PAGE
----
7 Reasons We're Going To Miss Jeff Lemire's Animal Man

By Daniel Link in Artwork, Comics, Daily Lists
Wednesday, March 19, 2014 at 6:15 am

4. Its Mythology Was Actually Pretty Cool

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In this corner of the DC Universe, awkwardly labeled the "Dark" series of titles, we learn that the basic elements of life are the "Green" (flora), the "Red" (fauna) and the "Rot" (death), all three of which are constantly in battle and threatening to upset a universal equilibrium. All three are portrayed as necessary elements for existence, with the Rot's crimes later on in the series not due to it being inherently "evil" but because it's knocked things out of whack.

While admittedly pretty fantastical, this goes a long way to string together some previously not-very-cohesive parts of the DC Universe, such as Swamp Thing, Anton Arcane and even Medphyll, that one Green Lantern who's also a sentient tree. The end result is a fleshed-out mythology that DC can pick up on, use and - knowing them - mess up at a later date.

3. It Had A Genuinely Great Crossover

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Pretty much any modern crossover, be it Darkest Night or Siege or Flashpoint, suffers from almost exponential escalation where by the end the stakes are so high and the action is so huge that you can't really relate to them anymore - Dragonball Z Syndrome, for lack of a better term. The Rotworld crossover, co-written by Lemire and Scott Snyder, goes to some pretty extreme lengths, focusing on Animal Man and Swamp Thing's attempt to undo an alternate timeline where the Rot has taken over the world and turned everyone from Superman to Batman into Cronenbergian monstrosities.

As the two eventually set things right and restore the original, untainted timeline, it appears as though Rotworld is just as disposable an event comic as any other. But through it, Lemire and Snyder created a situation in which these two actually were important to the DC Universe at large; just not in the chosen one/linchpin/Kwisatz Haderach sense that permeates almost all superhero stuff, but by establishing that everyone in that world, big or small, has a part to play of some kind. That might sound like hippie nonsense to some, but it's a much-needed humbling element for a fictional world populated by literal gods.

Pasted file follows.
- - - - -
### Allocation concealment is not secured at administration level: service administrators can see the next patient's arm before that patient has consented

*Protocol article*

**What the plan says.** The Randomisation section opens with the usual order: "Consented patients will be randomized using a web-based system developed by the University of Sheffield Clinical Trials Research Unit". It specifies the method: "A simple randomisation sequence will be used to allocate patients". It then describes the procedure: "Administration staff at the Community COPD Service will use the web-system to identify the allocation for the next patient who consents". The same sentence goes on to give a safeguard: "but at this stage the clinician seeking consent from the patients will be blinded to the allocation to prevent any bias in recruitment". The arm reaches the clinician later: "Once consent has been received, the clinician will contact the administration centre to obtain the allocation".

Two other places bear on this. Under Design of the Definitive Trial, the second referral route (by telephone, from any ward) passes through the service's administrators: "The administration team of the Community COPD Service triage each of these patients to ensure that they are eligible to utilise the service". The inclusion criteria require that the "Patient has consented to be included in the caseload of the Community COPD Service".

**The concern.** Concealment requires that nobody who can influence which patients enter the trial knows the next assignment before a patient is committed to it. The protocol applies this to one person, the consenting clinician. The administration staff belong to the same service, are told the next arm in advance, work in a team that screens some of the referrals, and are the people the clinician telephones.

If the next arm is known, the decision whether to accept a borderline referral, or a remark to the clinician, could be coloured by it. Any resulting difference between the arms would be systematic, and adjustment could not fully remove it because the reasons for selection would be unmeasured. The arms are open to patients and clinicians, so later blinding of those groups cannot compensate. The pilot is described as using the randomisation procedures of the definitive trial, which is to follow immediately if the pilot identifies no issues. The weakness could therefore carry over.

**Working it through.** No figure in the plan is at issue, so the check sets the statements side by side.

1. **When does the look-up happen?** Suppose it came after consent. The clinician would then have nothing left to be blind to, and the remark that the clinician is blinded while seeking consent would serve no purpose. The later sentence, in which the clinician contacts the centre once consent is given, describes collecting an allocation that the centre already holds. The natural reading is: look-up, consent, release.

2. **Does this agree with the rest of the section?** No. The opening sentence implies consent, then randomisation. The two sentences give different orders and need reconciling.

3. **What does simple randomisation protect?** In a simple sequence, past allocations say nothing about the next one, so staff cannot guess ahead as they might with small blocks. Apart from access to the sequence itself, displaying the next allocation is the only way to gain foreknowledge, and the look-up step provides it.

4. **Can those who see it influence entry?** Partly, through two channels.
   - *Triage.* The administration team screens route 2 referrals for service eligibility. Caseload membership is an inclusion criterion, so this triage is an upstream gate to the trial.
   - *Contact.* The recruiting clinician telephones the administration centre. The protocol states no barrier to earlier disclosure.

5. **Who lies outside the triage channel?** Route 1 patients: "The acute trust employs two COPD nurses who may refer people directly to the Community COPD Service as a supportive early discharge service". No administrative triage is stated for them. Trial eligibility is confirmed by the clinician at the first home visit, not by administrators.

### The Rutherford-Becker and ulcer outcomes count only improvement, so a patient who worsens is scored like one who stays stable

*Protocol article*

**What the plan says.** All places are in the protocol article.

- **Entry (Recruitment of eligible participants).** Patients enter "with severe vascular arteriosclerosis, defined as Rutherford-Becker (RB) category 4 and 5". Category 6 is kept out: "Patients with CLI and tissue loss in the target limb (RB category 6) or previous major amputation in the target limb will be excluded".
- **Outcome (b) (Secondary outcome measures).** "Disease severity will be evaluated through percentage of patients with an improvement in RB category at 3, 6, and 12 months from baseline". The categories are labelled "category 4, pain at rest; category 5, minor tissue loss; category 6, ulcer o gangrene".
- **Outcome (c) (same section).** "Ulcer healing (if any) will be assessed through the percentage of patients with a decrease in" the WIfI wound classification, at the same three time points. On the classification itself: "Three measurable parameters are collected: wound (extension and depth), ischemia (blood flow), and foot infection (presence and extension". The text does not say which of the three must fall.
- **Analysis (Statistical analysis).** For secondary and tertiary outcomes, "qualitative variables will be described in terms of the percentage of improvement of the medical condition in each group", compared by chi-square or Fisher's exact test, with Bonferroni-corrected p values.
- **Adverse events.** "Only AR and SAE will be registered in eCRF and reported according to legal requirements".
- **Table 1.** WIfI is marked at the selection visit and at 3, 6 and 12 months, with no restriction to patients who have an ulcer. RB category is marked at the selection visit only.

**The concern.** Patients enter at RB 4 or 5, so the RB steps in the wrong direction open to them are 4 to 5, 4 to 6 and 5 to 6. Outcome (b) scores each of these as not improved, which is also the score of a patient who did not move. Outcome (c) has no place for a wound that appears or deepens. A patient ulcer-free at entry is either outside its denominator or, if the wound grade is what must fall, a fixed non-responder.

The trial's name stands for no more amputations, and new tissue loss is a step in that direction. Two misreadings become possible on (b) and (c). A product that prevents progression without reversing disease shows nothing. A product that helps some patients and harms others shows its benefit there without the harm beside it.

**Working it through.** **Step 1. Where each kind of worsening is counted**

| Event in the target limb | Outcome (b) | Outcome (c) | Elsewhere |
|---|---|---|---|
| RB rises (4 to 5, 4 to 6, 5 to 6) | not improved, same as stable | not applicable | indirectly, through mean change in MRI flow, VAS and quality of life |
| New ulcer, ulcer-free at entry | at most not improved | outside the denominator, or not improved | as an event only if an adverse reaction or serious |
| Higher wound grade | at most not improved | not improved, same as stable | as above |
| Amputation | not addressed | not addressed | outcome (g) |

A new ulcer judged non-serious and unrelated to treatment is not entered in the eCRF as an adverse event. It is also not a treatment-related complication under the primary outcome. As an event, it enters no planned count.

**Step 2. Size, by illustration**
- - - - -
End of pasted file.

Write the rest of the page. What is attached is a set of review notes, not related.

2. It Was Actually About People

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You'll notice that for most of this list, Animal Man has frequently been referred to by his legal name rather than his superheroic identity. It's not because "Animal Man" sounds dumb or gimmicky; if that were true we would also have to be ashamed to say "Batman," "Superman" or "Wonder Woman" out loud. It's because more than anything else, Lemire succeeded at making this superhero and his supporting cast feel like actual human beings - superpowered human beings, in a couple cases, but human beings nonetheless. It's about a dad realizing one of his children will do greater things than he could ever hope to aspire to; it's about a brother envying his sister for powers he'll never have; it's about a mother torn between her love for her husband and her desire to keep her kids safe at all cost. Most of all, it's about a family in way over their heads, pursued by forces that might unnerve even Superman, and doing their best to keep each other alive.

All superheroes have loved ones to keep them grounded: Superman has Lois Lane, Spider-Man has Mary Jane, the Punisher has - well, had - a family. But when those supporting characters are in danger, it's primarily to add tension to the plot and give those heroes something to fight for. With Animal Man, Lemire developed the Bakers so well that when one of them is in danger, it isn't a promotional stunt: it's the very core of the series. Reading his more realistic, family-centric works like Essex County and The Underwater Welder, it's not surprising that he brought that element of intimacy to Animal Man, but it is something relatively unheard of in the realm of mainstream superhero comics. And without his human touch, we probably wouldn't have moments like this.

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1. Socks the Cat

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Look, the Lying Cat from Saga is cool and all, but she ain't got nothin' on Totem of the Red-turned-housecat Socks. Not since the little Arquillian dude from Men in Black has a character shorter than two feet high carried on with so much gravitas.


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